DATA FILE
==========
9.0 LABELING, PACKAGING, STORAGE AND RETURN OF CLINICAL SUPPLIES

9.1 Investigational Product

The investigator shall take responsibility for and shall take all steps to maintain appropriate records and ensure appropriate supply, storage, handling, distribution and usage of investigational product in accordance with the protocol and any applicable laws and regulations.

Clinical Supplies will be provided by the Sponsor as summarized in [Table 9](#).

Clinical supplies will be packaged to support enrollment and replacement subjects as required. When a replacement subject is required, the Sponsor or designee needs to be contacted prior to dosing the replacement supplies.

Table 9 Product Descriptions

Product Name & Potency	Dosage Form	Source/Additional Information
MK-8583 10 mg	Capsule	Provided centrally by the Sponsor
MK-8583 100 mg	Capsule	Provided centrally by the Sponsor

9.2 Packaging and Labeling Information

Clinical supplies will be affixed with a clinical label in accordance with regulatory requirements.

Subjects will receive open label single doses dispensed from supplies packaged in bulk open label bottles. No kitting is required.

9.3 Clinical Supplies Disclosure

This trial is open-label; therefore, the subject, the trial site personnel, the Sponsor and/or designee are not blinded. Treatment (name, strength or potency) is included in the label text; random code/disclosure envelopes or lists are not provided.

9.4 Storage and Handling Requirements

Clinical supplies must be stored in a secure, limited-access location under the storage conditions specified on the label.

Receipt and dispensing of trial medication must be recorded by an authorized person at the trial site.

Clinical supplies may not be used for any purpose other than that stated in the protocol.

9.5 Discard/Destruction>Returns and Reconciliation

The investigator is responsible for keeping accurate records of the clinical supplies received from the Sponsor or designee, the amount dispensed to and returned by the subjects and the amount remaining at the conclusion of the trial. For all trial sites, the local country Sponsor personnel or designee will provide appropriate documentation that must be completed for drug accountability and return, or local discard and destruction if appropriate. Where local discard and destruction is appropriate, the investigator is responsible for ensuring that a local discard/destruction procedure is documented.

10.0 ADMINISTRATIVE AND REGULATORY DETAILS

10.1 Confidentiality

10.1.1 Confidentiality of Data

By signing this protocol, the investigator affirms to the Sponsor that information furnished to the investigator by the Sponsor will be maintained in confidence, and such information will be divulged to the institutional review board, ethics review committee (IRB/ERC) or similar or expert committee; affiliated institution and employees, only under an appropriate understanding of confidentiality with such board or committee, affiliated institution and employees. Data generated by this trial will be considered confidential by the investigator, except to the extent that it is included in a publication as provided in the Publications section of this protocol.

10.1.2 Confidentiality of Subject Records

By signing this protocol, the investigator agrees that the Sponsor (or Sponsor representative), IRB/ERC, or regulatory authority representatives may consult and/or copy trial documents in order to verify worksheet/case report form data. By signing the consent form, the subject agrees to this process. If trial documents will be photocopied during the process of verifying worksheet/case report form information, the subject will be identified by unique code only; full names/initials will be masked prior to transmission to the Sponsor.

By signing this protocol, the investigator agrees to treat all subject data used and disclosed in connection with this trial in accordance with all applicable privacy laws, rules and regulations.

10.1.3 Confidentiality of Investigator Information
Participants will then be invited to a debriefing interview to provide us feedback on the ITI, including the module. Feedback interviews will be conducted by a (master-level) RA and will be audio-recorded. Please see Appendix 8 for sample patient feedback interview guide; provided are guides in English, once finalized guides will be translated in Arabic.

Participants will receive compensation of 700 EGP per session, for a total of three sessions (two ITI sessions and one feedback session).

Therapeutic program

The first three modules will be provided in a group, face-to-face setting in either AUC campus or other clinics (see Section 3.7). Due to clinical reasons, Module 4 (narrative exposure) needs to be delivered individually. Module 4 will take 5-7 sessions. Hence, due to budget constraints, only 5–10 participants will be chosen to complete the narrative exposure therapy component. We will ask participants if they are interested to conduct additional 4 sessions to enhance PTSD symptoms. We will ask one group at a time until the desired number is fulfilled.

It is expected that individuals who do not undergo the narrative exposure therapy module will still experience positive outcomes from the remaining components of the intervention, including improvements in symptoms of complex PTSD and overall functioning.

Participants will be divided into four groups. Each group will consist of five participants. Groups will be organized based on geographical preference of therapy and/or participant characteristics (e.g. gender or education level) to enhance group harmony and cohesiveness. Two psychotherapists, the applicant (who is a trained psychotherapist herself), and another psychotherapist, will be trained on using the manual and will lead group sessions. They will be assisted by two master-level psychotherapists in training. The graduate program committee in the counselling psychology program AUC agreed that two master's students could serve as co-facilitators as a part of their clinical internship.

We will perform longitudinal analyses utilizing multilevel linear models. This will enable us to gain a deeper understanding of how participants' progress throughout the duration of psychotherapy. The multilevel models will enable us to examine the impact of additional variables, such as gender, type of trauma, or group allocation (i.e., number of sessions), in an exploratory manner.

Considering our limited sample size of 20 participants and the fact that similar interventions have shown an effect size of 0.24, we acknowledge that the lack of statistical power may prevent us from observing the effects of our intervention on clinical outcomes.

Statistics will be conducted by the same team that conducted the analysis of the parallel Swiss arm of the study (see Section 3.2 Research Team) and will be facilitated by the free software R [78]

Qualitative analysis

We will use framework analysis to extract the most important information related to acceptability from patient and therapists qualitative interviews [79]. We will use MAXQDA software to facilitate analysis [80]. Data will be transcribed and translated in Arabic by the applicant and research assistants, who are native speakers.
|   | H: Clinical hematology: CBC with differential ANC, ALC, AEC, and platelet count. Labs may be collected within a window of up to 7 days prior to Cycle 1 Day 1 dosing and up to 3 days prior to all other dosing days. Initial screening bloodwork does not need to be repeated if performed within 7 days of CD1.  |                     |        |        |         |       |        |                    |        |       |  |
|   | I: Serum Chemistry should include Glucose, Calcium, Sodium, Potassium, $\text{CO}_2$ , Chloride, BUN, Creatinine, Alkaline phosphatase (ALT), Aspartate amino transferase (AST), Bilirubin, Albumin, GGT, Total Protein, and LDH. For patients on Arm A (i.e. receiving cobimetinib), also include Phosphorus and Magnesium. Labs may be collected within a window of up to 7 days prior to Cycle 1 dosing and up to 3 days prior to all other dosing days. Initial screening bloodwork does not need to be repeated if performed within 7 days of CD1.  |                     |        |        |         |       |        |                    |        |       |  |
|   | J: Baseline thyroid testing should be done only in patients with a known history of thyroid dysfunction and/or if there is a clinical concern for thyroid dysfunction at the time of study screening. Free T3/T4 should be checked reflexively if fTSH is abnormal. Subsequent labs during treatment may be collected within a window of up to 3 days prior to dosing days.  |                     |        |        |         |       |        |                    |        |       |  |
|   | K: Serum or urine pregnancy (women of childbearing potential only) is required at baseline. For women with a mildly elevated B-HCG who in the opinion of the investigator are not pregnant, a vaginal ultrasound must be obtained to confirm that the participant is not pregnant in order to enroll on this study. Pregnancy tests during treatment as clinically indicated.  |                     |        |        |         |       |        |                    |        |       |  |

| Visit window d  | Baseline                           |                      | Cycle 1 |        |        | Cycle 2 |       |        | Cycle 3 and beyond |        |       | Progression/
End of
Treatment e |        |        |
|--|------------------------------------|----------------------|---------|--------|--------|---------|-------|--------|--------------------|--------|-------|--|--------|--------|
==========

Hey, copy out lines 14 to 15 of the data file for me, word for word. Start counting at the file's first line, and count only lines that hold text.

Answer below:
This trial is open-label; therefore, the subject, the trial site personnel, the Sponsor and/or designee are not blinded. Treatment (name, strength or potency) is included in the label text; random code/disclosure envelopes or lists are not provided.

9.4 Storage and Handling Requirements